What did he know and when did he know it?

I guess I'm more productive than I realized -- I published a story while I was 1,000 miles away on vacation:

IT'S HARD TO imagine a political cause that would unite longtime Harrisburg gadfly Gene Stilp, liberal activist Michael Morrill and conservative columnist Chris Freind.

But in recent weeks, all have voiced loud support for what may be a quixotic quest for an investigation into whether Gov. Corbett mishandled the probe of convicted Penn State serial child molester Jerry Sandusky when Corbett was state attorney general.

The Corbett critics insist that their questions about the first two years of the child-sex probe — whether Corbett didn't put enough people on the case and whether political considerations were the reasons why — transcend their ideological differences.

"This is not a political issue for me — it's personal," said Morrill, executive director of the progressive lobbying group Keystone Progress, who said Corbett's handling of the case troubled him as a father, not as a liberal. He said he waited months before launching an online petition drive that's attracted more than 12,000 signatures. "I was hoping someone else would call for one."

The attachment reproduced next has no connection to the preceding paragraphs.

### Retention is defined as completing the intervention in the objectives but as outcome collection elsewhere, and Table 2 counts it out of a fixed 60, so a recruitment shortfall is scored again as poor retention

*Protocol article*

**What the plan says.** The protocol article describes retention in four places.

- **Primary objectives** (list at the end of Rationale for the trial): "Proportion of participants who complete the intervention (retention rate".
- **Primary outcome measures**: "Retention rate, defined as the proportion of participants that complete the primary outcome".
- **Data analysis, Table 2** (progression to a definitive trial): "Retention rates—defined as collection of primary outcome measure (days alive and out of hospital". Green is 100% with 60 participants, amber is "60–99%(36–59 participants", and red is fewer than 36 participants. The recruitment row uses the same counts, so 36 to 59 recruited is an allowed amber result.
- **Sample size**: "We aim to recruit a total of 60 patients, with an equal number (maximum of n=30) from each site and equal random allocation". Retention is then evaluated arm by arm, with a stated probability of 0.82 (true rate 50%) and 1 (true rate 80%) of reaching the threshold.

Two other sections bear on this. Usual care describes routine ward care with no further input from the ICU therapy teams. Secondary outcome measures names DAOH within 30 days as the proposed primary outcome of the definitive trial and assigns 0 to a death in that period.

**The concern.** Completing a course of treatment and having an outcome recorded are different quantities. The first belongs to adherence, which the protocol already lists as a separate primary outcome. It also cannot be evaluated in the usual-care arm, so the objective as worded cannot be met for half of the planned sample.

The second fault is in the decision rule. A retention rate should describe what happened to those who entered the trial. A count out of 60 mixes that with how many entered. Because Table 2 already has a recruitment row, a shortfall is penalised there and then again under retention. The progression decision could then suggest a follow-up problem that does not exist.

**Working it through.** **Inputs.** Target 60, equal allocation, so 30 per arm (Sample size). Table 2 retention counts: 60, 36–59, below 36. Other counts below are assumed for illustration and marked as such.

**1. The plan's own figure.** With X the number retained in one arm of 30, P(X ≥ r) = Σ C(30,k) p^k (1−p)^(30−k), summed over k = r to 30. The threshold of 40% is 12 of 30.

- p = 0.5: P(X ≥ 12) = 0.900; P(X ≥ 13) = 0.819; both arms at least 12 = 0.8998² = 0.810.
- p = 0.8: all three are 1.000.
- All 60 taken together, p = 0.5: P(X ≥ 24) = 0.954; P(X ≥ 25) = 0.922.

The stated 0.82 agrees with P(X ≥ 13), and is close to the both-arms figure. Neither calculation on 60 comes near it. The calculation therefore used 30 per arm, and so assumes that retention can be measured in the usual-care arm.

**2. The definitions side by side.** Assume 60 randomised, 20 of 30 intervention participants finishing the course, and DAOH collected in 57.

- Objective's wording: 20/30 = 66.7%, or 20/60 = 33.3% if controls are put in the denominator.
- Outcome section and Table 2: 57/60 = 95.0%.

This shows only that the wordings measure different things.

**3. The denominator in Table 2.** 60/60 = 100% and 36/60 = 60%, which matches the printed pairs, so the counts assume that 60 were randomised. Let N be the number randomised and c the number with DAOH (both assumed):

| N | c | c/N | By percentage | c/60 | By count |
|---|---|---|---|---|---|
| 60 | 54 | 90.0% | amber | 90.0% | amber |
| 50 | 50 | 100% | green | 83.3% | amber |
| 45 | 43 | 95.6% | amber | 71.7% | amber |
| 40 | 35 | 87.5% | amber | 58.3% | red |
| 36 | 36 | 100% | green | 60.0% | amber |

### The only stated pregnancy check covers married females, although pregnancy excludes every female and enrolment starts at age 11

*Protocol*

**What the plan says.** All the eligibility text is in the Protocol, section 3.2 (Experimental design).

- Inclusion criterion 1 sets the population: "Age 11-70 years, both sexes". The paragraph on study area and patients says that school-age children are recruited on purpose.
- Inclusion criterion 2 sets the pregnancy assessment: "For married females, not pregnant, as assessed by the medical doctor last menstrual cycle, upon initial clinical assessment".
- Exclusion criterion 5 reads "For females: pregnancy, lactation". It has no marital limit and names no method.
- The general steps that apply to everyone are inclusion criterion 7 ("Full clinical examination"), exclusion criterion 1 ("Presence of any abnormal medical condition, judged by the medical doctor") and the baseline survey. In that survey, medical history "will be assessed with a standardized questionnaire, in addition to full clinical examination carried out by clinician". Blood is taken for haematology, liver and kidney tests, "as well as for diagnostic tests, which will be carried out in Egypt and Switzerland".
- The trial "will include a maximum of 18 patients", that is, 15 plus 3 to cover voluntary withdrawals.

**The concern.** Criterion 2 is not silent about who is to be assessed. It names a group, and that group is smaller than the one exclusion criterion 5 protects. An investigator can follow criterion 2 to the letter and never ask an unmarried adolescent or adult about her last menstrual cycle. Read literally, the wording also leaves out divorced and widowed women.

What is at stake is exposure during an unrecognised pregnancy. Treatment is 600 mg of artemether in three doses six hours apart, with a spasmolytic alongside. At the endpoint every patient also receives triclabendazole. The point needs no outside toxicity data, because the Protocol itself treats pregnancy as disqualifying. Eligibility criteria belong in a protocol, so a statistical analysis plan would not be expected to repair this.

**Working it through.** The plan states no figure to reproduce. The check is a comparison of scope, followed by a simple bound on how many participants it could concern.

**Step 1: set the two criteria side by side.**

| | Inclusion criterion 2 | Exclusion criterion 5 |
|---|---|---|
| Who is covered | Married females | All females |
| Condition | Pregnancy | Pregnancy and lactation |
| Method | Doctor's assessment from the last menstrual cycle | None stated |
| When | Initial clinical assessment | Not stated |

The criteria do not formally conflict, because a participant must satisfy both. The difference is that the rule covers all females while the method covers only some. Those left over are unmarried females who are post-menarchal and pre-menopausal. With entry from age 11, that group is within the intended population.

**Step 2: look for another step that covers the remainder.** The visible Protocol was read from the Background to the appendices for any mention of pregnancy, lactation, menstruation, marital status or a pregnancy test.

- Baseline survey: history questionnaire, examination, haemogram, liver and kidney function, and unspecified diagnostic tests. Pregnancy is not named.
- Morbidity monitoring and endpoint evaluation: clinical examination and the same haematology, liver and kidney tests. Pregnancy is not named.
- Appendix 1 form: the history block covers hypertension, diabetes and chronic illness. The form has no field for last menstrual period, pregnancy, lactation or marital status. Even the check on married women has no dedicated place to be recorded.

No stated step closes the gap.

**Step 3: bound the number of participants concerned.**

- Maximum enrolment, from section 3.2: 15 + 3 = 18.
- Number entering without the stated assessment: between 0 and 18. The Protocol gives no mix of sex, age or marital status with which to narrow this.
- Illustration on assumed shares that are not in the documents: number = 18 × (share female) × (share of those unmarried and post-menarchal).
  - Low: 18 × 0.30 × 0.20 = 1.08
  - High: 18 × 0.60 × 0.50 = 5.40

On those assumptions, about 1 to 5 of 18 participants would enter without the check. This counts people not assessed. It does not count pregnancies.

Commenting here on my own article, in the real world there wouldn't be any downside to such an investigation. Politics aside, given the spate of high-profile child-molestation cases -- Sandusky and the Philadelphia Archdiocese, to name two -- it would be a useful guide to understand what went right in the Sandusky case and what went wrong. There is no such thing as "politics aside," though. GOP lawmakers will never sign off on a probe with even a risk of damaging Corbett. Still, I'm thinking we haven't heard the last word on this subject.